Don’t look now, but there’s an acute attention shortage. It’s becoming increasingly difficult to carve out time to focus and get real work done.
It’s happening to you. And it’s happening to the people you work for and those work for you.
Don’t beat yourself up about it. It’s not your fault.
If you want to understand both the problem and the solution, you need to look at it as an ecological phenomenon.
Why it’s a jungle out there
The way to think about our current distraction problem is to look at the world of consumer tech like animals in an ecosystem. The different categories of products—smartphones, games, social networks, etc. —are like species fighting each other for the finite resource of your attention.
Within these “species,” there has arisen a fierce “intra-specific competition,” which is when members of a “species,” in our case games for example, compete against other games for the attention and time of gamers.
Increasingly, we’ve seen what ecologists call “inter-specific competition,” which is when one species competes with an entirely different species for user attention. For example, social networks compete against video hosting sites for the attention of users. And mobile apps compete against console games for the attention of users.
In all cases, these consumer tech animals compete by evolving ever more effective ways to distract you.
Facebook is the alpha predator in this ecosystem. It sees every human activity that involves not using one of their apps or sites as a threat to their survival and they have sought out ways to hog your limited time and attention.
For example, Facebook boosted its competitive standing by adding auto-playing videos to user streams and also boosting its algorithms to favor videos. Viral videos now spread much more quickly and widely on Facebook. Users are spending far more of their Facebook time watching frivolous or scandalous videos on Facebook than they did even six months ago. Facebook evolved this ability because it sees the time people spend on YouTube as a threat.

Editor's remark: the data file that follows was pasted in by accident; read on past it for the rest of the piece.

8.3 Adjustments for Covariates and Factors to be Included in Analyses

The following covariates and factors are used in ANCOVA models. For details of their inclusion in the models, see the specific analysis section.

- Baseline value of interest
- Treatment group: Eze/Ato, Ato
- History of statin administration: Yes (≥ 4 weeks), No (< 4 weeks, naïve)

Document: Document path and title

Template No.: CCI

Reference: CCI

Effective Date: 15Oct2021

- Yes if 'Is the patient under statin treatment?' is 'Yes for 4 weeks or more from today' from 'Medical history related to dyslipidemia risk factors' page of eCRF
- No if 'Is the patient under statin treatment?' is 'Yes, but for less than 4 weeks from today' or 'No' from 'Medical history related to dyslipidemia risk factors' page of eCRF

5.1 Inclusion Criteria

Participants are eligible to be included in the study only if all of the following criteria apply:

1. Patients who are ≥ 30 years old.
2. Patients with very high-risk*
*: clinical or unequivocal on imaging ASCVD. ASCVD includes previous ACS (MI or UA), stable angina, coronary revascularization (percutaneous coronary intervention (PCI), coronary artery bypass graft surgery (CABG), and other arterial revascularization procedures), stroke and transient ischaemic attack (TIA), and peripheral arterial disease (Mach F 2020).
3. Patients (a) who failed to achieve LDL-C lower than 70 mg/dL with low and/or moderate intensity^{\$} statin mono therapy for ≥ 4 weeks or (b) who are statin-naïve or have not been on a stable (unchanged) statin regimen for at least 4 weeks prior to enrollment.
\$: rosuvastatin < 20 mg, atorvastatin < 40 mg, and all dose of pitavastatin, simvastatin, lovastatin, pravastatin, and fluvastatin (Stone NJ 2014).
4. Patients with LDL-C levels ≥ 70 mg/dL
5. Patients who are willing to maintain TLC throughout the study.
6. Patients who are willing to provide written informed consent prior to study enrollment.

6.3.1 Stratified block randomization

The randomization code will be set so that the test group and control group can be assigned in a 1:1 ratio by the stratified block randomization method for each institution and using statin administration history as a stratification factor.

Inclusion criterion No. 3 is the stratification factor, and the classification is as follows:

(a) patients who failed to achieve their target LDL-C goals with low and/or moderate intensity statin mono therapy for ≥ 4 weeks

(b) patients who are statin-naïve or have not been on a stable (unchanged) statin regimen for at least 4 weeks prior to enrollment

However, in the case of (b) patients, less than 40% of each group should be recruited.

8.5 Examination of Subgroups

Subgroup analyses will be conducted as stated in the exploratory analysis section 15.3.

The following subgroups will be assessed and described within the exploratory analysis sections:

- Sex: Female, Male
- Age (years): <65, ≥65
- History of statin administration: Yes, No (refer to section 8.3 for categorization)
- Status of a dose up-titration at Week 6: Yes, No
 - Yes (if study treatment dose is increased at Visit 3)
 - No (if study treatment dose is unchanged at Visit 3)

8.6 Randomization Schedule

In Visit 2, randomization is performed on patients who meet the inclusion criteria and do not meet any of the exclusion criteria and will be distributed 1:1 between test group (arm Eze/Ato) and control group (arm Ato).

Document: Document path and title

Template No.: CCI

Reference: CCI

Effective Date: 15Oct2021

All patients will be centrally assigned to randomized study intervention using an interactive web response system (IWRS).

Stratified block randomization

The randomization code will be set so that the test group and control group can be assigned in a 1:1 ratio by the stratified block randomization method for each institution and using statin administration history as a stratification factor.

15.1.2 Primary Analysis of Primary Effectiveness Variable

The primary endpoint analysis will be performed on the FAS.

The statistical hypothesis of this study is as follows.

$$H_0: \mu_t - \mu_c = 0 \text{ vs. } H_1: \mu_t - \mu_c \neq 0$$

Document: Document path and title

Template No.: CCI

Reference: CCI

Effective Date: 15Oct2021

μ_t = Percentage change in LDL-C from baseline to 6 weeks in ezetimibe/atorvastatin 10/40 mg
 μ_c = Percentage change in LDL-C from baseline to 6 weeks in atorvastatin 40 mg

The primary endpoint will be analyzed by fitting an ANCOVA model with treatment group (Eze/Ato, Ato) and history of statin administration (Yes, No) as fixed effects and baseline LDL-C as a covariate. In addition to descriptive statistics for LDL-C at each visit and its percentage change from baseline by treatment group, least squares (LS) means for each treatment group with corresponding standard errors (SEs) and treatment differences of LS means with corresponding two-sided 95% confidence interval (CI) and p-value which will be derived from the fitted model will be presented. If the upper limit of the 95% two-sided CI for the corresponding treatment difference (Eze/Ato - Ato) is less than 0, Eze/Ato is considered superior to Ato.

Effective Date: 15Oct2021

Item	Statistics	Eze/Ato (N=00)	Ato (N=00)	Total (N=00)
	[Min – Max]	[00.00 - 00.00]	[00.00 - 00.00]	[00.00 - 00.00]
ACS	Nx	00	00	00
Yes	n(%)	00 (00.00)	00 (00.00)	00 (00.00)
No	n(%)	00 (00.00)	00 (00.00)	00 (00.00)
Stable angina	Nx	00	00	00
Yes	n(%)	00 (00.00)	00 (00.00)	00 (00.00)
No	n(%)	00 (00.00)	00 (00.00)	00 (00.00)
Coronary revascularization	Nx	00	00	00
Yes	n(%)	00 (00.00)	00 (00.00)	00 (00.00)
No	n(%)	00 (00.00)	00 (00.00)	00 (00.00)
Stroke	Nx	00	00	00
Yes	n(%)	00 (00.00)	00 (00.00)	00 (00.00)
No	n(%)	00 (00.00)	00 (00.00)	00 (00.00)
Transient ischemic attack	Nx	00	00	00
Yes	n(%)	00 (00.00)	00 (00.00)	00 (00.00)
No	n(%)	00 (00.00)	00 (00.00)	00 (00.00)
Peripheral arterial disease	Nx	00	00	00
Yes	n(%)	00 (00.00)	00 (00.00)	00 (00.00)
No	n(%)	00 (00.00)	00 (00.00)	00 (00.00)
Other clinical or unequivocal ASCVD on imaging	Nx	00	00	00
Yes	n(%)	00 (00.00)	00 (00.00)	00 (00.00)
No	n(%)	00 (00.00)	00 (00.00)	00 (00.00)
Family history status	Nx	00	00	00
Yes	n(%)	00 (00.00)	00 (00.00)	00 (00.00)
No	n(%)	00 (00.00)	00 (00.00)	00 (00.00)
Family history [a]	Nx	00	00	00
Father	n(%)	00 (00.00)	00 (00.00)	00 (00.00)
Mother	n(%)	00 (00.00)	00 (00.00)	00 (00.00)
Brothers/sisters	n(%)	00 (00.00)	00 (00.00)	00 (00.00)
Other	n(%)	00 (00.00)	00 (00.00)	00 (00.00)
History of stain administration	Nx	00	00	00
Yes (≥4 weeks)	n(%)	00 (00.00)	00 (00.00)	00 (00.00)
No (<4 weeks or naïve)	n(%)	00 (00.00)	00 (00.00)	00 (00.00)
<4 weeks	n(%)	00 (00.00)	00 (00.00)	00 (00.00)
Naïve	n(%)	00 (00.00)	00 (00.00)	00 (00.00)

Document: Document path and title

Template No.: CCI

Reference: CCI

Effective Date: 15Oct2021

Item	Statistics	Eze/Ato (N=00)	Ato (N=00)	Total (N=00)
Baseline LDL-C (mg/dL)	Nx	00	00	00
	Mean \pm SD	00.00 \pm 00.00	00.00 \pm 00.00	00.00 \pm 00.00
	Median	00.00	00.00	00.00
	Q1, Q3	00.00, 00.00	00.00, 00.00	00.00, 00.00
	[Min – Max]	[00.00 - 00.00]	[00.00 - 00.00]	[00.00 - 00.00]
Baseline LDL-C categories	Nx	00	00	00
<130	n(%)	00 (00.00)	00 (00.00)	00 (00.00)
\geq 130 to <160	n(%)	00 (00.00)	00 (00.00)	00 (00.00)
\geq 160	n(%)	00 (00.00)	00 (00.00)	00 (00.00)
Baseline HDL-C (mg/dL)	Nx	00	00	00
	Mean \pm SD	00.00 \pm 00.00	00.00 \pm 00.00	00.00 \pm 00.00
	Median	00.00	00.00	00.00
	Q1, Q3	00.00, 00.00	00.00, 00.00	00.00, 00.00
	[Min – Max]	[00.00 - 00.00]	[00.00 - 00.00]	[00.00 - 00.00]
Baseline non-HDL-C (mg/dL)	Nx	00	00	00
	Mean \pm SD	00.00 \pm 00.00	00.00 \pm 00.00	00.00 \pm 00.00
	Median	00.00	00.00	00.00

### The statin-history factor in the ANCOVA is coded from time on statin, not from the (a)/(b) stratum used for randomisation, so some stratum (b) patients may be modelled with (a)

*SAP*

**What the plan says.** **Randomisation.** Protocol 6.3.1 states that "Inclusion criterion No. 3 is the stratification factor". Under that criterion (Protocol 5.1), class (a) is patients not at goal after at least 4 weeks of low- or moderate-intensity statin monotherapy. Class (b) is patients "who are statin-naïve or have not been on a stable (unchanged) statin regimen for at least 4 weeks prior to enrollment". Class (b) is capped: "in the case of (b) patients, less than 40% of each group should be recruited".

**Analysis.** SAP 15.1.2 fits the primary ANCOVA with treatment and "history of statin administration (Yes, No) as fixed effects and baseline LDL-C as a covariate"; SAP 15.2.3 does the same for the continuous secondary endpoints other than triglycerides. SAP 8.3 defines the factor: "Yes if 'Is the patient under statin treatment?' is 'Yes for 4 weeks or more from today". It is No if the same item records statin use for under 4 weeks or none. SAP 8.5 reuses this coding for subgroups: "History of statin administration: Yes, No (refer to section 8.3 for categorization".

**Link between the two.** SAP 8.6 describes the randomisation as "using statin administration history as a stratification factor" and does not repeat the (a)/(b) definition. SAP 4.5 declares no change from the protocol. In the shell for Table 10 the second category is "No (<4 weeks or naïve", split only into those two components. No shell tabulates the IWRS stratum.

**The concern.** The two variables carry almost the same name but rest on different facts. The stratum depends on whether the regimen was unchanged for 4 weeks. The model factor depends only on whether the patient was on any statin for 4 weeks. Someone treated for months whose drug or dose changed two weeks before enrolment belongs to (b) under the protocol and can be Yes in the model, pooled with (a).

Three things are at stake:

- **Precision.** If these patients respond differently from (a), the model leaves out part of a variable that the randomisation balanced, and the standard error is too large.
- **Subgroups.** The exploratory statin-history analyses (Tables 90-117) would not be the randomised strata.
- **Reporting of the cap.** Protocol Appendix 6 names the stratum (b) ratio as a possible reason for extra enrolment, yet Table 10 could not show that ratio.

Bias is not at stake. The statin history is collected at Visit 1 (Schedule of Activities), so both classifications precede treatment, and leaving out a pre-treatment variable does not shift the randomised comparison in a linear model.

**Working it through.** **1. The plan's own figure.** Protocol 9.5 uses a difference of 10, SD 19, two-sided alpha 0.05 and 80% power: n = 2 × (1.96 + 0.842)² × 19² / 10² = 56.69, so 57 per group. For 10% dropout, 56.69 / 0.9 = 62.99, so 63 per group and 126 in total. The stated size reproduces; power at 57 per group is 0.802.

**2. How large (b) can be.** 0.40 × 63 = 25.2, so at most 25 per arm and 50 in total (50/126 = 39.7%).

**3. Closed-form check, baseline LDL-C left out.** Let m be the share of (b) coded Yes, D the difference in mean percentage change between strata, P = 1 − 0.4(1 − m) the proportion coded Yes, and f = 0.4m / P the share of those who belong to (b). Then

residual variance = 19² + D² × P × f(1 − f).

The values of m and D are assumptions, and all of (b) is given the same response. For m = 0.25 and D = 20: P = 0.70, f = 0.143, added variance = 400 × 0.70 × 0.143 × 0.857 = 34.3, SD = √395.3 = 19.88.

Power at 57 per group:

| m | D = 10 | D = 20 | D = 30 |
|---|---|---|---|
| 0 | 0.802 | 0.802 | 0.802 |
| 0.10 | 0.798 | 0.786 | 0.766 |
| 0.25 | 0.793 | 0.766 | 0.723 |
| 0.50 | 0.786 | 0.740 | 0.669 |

Twitter is on the same evolutionary path. Twitter started showing larger pictures and now adds some of the more engaging tweets to your stream that you missed since the last time you logged on.
Vine, Instagram and other social networks have also added the ability to easily create and share highly distracting videos.
All social networks have become far more visual. And users are taking advantage of those visuals to share emotionally charged content, such as cute cat photos, terrorist outrages, neighborhood fights or celebrity scandals.
Games like Grand Theft Auto V add extremely detailed graphics and removed limitations for what you can do to encourage you spend more time doing it.
Every shiny consumer electronics device and application, from search engines to social streams, is algorithmically enhanced to more competently suck you in and hold your attention.
So when you sit down to work at your computer or you have a few minutes to get something done on your phone or tablet those distractions call to you. They’re always just a click or a tap away. And you will click or tap. It’s human nature.
As we’re trying to get things done, we’re fighting this jungle of distraction with a limited toolset. We’re human and we’re bound by human nature. We feel discomfort and tech distraction provides relief. For example, when we get stuck on a problem, or face a very complex problem, or get bored, or get frustrated, or start day-dreaming about more exciting things, computer-enhanced distractions always help ease our discomfort.
The more we indulge that impulse to give in to the distractions the more giving in becomes an ingrained habit.
The problem with all these products and services that are rapidly evolving new and better ways to grab your attention is that you, the very resource they’re evolving to consume, are not evolving.